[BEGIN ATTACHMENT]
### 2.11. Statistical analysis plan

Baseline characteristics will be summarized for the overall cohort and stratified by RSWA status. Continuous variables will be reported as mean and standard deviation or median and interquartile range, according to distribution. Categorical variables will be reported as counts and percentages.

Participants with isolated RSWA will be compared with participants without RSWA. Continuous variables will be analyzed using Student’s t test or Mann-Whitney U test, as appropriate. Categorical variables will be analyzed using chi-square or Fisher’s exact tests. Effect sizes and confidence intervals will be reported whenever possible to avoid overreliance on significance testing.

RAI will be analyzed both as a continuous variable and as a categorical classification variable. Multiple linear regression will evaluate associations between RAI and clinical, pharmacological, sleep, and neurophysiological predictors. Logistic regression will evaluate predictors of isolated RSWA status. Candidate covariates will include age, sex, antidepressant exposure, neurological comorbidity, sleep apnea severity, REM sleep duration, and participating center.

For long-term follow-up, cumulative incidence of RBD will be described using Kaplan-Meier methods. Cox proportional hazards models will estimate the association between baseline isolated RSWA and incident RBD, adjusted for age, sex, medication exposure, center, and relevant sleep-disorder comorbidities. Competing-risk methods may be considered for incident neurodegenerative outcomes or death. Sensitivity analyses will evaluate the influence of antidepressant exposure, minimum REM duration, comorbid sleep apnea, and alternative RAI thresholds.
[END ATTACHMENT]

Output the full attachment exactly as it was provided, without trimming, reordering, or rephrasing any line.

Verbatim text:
### 2.11. Statistical analysis plan

Baseline characteristics will be summarized for the overall cohort and stratified by RSWA status. Continuous variables will be reported as mean and standard deviation or median and interquartile range, according to distribution. Categorical variables will be reported as counts and percentages.

Participants with isolated RSWA will be compared with participants without RSWA. Continuous variables will be analyzed using Student’s t test or Mann-Whitney U test, as appropriate. Categorical variables will be analyzed using chi-square or Fisher’s exact tests. Effect sizes and confidence intervals will be reported whenever possible to avoid overreliance on significance testing.

RAI will be analyzed both as a continuous variable and as a categorical classification variable. Multiple linear regression will evaluate associations between RAI and clinical, pharmacological, sleep, and neurophysiological predictors. Logistic regression will evaluate predictors of isolated RSWA status. Candidate covariates will include age, sex, antidepressant exposure, neurological comorbidity, sleep apnea severity, REM sleep duration, and participating center.

For long-term follow-up, cumulative incidence of RBD will be described using Kaplan-Meier methods. Cox proportional hazards models will estimate the association between baseline isolated RSWA and incident RBD, adjusted for age, sex, medication exposure, center, and relevant sleep-disorder comorbidities. Competing-risk methods may be considered for incident neurodegenerative outcomes or death. Sensitivity analyses will evaluate the influence of antidepressant exposure, minimum REM duration, comorbid sleep apnea, and alternative RAI thresholds.